News & Media

The Economics of Ethical Energy: Saving the Planet Saves Money

Written by Josh Bryer

In late October, the $285m Bighorn solar array launched just outside the steel-producing city of Pueblo in Colorado. Now one of the largest solar plants east of the Rockies, the energy it generates will help Pueblo make recycled steel using green energy: a ‘virtuous green cycle’.

For developers like BP, Bighorn is a beacon for clean energy transition. For the people of Pueblo it’s a 30% increase in jobs. And for owners, EVRAZ, it means cheaper electricity. A godsend no less, as without this cheap solar solution the site would’ve had to close.

Bighorn shows how companies are increasingly under pressure to be serious about ‘going clean’. As Bill Gates notes, Microsoft is one of “Hundreds of governments and companies (who) have made net zero commitments, and they have billions of dollars to invest.” 

His words are echoed by Climate Action 100+, a coalition of big investors, who earlier this year found that half of the world’s largest carbon emitters had set net zero goals. This is because global support for mandatory disclosure regulation has accelerated in the past year, with a wave of new rules being heralded — and plenty more coming in the wake of COP26.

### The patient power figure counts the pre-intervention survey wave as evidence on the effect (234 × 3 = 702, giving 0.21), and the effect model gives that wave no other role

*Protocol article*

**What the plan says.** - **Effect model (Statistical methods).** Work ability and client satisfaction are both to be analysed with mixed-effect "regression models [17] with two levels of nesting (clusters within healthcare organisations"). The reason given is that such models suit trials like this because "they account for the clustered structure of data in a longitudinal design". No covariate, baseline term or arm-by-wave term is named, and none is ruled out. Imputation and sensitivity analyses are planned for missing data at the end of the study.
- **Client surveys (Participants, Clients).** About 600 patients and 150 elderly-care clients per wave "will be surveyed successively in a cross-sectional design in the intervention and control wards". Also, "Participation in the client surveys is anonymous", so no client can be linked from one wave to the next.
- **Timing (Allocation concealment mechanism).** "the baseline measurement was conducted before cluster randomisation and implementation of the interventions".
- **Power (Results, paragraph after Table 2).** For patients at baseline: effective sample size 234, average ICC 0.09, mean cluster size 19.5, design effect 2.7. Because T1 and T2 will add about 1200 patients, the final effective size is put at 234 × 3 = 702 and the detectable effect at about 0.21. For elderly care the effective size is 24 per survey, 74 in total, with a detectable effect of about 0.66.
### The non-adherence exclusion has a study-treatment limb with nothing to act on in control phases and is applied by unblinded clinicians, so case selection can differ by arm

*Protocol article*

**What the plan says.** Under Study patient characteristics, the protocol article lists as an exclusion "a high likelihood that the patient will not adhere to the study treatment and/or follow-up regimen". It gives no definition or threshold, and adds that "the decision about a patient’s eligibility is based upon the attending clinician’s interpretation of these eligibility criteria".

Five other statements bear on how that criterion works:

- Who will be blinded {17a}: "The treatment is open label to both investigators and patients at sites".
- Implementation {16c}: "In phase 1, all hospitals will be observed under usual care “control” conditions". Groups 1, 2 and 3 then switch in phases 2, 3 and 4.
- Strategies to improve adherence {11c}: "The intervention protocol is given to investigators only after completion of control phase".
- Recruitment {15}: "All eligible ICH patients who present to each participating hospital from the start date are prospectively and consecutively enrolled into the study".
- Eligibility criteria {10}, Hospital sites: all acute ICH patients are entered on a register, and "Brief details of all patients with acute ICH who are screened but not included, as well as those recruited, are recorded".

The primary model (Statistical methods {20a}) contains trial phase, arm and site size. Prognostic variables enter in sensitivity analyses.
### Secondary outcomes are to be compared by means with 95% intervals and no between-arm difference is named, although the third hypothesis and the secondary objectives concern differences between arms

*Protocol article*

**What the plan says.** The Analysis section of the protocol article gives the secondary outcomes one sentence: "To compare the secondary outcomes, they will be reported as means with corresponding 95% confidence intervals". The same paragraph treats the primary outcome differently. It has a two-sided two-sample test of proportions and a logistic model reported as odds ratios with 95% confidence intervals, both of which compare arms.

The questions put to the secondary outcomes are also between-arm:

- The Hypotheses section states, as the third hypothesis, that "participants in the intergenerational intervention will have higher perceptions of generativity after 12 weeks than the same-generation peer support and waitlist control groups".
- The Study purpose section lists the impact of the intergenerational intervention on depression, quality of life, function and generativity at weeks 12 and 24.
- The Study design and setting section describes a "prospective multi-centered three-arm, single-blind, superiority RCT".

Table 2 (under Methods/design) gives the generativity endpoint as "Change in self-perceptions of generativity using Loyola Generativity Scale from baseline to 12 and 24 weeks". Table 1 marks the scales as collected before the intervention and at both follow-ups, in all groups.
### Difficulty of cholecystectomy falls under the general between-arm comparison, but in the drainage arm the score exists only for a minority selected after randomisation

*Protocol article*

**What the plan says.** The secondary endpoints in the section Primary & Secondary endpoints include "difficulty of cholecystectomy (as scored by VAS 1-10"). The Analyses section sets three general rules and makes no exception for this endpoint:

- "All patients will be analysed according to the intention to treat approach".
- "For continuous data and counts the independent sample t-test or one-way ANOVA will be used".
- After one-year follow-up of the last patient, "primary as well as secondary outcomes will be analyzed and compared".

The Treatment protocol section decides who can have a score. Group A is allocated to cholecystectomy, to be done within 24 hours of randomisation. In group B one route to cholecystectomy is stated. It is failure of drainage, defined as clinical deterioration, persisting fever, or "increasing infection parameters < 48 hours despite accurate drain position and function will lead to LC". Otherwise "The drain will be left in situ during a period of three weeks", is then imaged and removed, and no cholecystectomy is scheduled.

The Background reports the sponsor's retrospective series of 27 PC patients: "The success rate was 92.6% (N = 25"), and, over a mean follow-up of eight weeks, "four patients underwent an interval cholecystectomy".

But underneath all this lies another burning question: why are companies prepared to invest so much? Surely besides the regulatory pressures, and the incentive to look good in their annual ESG Report, their enthusiasm to invest suggests some ROI?

This is corroborated by a growing trend in Asset Management circles, where institutions like BlackRock are putting pressure on company directors who’re lagging behind in their net zero commitments, by issuing public letters and voting against them at shareholder meetings.

The fact is, there is more to gain than lose from a transition to cleaner energy. And not just in terms of saving the planet, but in fiscal benefit-cost ratios too. Pilbara Minerals (ASX:PLS) for example, has just announced a 6MW solar array, reducing CO2 emissions by about 9,900t pa over the contract period — while saving 3.8m litres of diesel fuel pa.

Other ethical explorers like Pan Asia Metals (ASX:PAM) are running lean, green operations — capitalising on their proximity to a hydro dam, and a number of promising solar and geothermal energy sources.

Simply put, green energy is now cheaper than its old black counterparts. And where there are savings, there’s good clean money to be made. So the sooner companies make the transition, the earlier they can start raking in the other green stuff.